Minnesota United manager Adrian Heath is presiding over his second Major League Soccer expansion team in three seasons, having also done so with Orlando City in 2015. He chatted recently about the season to date with the Star Tribune’s Michael Rand:

Q How much better do you feel about the club now than you did after the first four matches when you allowed 18 goals?

A The most important thing is that we’ve progressed and gotten better. That’s plain for everybody to see. And nobody saw the start we had coming. There was nothing to suggest it in the preseason with the results we had. It comes down to individual mistakes and collective mistakes. But we have changed it around a lot. I’ve had more time to see them and have an understanding of what people can and can’t do — what buttons to press with certain individuals. It was always going to take time, but when you’re having bad results, time takes even longer.


Q Are there particular challenges with an expansion team that aren’t present when you’ve had more time to work with a team?

A: The biggest issue is getting everyone in the building to have their own home, getting their wife and family here, getting their visas. They’re waiting for Social Security numbers because they can’t even buy anything. They can’t even buy a telephone. They don’t have credit history so they can’t buy a car. These are things people don’t think about, but when you have a lot of them arriving at the same time, it all becomes a big, time-consuming headache. Having done it twice, it doesn’t get easier. You can plan, but it’s completely different for every player.


Q We take for granted that these are elite athletes, but how much do you think performance is affected when individuals aren’t settled in their personal lives as you described?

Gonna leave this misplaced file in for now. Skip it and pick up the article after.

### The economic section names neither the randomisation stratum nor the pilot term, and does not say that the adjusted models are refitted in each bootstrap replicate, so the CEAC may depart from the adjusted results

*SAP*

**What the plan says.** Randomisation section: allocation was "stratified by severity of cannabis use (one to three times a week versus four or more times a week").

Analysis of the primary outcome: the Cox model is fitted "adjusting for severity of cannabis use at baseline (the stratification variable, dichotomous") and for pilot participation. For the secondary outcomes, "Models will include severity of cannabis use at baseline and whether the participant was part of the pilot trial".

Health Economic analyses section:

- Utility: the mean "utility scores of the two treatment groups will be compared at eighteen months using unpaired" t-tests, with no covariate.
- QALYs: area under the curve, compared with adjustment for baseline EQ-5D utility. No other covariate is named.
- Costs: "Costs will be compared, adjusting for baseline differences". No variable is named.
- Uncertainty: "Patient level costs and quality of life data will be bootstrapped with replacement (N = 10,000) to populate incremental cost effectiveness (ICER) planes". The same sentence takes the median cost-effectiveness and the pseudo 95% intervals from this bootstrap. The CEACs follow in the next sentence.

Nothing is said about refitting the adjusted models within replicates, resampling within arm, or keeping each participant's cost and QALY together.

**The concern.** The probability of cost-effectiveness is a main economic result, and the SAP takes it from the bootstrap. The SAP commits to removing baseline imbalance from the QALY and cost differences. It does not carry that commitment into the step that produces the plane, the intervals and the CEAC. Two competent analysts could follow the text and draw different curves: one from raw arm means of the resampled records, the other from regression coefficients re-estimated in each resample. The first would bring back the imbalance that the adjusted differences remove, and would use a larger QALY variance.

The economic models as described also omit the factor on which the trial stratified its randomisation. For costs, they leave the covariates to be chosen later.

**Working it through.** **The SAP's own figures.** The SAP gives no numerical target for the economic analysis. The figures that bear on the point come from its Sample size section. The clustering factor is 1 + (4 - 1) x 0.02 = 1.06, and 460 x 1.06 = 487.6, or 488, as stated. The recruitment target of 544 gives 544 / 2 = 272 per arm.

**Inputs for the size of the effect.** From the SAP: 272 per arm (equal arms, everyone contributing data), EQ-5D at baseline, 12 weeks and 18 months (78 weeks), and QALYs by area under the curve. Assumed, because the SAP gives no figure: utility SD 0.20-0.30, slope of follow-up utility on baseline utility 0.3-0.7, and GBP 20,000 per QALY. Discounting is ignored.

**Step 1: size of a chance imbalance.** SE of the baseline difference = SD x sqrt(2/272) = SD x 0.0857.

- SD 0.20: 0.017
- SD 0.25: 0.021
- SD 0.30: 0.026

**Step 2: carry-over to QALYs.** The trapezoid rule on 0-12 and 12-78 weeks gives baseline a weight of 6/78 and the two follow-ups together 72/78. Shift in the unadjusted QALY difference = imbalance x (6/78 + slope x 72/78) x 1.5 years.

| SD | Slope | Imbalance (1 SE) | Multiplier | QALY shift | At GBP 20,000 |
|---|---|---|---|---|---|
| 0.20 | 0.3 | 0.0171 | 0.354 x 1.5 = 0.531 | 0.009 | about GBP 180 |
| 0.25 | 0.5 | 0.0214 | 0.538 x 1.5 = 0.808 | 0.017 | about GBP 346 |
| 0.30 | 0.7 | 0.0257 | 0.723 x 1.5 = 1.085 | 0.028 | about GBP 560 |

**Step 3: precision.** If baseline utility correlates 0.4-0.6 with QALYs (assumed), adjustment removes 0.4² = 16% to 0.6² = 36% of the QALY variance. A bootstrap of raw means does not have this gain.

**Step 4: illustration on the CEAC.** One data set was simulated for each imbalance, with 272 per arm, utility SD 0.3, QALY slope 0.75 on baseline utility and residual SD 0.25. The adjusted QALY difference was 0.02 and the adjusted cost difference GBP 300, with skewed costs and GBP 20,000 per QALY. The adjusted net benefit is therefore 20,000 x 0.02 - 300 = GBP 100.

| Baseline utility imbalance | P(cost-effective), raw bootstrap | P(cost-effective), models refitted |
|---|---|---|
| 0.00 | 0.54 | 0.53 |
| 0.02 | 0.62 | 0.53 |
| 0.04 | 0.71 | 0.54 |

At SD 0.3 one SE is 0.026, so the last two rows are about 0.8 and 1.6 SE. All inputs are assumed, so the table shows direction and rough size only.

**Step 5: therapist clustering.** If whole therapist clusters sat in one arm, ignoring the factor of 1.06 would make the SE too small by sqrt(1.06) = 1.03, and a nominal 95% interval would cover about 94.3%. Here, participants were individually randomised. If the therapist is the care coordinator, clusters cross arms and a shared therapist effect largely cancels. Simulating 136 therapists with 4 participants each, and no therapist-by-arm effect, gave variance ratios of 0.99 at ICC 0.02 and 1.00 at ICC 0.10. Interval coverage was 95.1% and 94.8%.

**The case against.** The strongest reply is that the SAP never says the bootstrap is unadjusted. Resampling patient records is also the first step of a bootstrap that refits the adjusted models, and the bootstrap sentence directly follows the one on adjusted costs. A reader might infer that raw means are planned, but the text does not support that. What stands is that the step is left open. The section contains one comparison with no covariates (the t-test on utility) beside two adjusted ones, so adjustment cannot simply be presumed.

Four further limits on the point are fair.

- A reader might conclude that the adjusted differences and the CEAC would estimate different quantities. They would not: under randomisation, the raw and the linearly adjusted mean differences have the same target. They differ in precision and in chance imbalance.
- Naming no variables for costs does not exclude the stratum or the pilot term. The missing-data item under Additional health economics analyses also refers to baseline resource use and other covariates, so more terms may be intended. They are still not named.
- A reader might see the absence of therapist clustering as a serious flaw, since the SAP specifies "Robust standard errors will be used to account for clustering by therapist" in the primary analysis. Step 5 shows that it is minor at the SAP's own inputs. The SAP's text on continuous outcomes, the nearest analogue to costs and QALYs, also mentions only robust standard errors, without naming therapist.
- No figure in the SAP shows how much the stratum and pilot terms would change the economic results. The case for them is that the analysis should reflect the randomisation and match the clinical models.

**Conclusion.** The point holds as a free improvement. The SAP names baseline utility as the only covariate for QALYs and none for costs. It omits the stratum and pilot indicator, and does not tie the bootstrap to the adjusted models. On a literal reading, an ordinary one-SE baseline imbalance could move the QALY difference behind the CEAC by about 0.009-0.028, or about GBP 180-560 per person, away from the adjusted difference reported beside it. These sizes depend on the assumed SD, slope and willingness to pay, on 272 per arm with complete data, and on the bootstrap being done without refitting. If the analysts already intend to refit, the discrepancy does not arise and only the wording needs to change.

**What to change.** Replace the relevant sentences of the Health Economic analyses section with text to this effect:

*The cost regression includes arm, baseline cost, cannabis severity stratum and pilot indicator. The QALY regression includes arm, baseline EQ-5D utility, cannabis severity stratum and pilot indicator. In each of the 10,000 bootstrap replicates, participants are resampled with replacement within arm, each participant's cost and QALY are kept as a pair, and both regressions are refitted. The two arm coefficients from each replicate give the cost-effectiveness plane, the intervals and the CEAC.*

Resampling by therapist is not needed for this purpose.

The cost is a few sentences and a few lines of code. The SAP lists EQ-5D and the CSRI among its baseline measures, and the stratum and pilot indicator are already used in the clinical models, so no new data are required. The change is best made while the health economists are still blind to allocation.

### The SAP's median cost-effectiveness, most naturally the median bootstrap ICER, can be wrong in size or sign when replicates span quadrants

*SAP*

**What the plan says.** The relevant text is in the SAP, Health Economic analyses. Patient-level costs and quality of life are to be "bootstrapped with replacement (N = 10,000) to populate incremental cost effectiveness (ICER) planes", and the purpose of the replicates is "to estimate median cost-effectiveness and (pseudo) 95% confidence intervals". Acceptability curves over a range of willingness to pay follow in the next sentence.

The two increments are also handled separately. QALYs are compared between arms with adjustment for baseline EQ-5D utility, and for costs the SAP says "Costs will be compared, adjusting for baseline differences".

A When someone can’t call home because they can’t get a phone, invariably it comes to the coach’s door. Then you can have an issue with the coach. All the little things, if you’re not careful, can become big things. Ultimately we try to make it as seamless as possible. If you talk about them, people think it’s an excuse because you’re not playing well. But trust me, when you have a lot going on, it has an impact. I don’t think it’s a coincidence that we’ve gotten better as we’ve had more time together and they’ve become more comfortable.


Q As the season progresses, what should be expected of this team?

A That we continue to improve. It might be small and incremental, but that’s the aim. We want to show that the work we’re doing on the training field is being implemented in games. That’s all very easily said, but that’s what the aim is. … We need to add two or three players to this group. We know that, and we knew that before. That’s the reality of the game.


Q The new stadium finally seems resolved and headed toward opening in 2019. How does that impact the club, even in the short term?

A I don’t think I can overstate how big this is going to be. That’s going to be our home. It becomes everything to not only you but your supporters. I had the same season ticket for 25 years with my dad at the old stadium in Stoke City. Even when I was a player, I still kept my season ticket. That was my piece, my connection. You can’t underestimate how big that’s going to be for the club.